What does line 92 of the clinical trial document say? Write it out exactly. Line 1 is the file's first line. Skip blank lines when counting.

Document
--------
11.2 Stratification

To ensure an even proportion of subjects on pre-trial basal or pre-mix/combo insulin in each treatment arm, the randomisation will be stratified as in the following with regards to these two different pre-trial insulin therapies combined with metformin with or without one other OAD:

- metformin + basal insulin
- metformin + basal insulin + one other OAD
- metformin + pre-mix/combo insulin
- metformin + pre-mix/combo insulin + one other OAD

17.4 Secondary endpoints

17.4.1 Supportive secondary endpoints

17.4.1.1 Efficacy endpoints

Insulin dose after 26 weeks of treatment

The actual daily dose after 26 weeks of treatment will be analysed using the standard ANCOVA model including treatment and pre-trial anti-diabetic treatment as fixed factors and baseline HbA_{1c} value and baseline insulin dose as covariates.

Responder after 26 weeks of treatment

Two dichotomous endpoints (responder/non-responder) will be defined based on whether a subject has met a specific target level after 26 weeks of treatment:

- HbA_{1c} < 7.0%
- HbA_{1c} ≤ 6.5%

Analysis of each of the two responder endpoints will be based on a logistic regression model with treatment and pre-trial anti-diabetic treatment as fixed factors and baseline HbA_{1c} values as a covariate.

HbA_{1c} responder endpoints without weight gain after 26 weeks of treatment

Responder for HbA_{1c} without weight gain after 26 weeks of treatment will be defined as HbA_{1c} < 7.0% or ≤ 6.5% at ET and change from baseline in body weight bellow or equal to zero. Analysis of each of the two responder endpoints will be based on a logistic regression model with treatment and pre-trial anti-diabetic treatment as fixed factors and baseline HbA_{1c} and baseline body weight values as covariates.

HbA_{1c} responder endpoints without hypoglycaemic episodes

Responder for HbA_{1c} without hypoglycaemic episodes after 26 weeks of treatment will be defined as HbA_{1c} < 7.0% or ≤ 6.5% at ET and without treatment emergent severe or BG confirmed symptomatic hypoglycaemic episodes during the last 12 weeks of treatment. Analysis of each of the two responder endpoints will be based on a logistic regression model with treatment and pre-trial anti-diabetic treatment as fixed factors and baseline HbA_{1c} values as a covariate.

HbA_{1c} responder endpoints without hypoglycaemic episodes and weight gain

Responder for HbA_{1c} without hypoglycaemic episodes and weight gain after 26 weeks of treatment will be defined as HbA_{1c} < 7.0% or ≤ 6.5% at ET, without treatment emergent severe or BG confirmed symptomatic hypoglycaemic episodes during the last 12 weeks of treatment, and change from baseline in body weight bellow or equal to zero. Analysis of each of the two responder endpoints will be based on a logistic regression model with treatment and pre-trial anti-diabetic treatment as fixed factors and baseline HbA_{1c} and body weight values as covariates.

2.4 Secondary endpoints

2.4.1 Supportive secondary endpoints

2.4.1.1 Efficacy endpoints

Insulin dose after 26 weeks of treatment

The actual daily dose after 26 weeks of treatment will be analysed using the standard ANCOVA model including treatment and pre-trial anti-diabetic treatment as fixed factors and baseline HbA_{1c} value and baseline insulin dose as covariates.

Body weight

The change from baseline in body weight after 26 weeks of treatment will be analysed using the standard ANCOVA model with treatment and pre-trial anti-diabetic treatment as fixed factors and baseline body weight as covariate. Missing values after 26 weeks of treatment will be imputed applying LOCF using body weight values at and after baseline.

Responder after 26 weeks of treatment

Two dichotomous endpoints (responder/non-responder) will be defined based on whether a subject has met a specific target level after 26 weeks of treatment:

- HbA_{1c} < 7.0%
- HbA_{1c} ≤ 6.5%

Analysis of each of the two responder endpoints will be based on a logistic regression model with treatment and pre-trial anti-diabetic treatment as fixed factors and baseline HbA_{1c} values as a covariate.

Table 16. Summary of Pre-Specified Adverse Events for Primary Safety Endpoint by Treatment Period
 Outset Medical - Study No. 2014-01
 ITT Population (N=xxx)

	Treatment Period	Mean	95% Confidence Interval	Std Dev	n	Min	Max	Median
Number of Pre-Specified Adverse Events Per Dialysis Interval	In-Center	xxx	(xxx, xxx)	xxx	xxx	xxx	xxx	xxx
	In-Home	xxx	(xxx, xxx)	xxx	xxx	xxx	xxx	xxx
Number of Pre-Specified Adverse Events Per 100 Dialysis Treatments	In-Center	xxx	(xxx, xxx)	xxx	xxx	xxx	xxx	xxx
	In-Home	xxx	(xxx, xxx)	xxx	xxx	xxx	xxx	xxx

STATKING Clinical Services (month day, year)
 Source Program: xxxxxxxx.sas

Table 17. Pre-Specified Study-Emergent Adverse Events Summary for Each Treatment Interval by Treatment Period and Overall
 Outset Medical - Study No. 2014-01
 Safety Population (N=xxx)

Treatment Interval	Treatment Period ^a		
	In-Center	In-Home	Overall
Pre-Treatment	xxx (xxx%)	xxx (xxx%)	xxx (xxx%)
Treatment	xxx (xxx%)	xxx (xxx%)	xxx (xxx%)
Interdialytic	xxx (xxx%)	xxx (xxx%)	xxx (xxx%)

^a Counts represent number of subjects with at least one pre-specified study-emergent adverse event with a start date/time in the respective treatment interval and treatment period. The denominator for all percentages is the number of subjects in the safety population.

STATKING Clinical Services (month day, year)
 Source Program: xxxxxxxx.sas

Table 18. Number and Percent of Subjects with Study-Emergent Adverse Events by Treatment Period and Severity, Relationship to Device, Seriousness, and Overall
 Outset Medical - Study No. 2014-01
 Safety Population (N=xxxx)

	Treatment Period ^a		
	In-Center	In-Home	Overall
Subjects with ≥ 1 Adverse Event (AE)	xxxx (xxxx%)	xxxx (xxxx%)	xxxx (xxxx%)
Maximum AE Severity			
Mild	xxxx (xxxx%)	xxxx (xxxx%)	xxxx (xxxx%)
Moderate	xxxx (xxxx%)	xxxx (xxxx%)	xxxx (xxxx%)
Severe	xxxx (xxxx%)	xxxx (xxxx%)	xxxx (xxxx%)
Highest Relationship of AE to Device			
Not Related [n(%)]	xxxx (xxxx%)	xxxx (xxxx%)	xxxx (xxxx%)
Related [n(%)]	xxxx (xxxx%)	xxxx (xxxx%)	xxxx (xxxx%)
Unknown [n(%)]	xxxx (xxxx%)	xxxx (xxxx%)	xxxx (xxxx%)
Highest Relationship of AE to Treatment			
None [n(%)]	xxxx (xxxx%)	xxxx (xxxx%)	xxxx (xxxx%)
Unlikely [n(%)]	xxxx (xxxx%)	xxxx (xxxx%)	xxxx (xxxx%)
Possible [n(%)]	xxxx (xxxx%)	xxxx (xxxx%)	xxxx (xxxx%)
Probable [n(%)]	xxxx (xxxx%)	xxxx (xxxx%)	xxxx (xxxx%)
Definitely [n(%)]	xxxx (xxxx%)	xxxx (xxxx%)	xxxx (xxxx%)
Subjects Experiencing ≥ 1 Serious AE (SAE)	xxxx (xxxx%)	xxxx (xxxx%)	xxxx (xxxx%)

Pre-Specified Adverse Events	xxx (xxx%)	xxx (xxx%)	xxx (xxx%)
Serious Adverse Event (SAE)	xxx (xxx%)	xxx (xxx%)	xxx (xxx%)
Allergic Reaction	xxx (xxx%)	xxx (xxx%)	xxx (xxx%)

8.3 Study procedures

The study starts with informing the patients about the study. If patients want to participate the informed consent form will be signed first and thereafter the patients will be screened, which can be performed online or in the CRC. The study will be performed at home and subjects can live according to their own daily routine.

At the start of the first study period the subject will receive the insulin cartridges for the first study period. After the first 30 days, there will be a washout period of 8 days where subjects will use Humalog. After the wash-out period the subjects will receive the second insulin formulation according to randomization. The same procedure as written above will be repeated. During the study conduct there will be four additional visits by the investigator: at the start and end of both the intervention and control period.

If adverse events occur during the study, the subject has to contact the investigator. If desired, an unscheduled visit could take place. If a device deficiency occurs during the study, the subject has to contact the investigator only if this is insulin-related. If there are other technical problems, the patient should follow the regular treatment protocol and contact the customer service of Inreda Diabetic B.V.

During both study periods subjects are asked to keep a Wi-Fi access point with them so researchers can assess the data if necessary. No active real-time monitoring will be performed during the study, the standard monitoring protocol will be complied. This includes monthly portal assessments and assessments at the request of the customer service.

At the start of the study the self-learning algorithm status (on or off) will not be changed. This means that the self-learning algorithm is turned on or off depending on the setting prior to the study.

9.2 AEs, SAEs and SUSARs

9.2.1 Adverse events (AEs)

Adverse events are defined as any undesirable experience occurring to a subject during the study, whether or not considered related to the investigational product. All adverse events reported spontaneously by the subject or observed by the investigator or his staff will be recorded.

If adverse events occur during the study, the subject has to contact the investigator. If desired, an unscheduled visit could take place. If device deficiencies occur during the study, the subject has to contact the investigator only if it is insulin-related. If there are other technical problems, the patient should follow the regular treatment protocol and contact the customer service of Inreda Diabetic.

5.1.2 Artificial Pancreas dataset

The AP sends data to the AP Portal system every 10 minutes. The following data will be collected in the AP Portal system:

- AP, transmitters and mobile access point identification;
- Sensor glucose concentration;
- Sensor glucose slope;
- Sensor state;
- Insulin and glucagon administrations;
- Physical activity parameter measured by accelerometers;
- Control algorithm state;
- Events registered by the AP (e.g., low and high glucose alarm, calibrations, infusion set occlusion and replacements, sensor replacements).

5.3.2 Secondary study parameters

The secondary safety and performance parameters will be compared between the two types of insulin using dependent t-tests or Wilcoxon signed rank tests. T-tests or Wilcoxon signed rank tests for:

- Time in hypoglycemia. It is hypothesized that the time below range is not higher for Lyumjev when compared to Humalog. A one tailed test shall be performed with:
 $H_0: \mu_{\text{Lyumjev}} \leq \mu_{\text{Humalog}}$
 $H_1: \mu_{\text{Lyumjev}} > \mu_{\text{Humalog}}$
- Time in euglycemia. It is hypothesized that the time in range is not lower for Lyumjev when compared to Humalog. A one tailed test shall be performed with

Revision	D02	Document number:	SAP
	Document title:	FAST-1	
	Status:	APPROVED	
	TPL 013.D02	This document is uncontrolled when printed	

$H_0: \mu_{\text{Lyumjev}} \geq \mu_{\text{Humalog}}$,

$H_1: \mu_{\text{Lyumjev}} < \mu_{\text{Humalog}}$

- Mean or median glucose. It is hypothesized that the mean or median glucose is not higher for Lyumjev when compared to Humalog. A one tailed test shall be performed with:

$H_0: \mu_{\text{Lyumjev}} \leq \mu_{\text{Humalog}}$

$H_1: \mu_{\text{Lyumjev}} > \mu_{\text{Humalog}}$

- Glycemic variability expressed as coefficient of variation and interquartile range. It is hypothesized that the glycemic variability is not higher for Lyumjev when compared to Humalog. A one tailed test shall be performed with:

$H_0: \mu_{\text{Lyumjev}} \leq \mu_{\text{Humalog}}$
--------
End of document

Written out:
- AP, transmitters and mobile access point identification;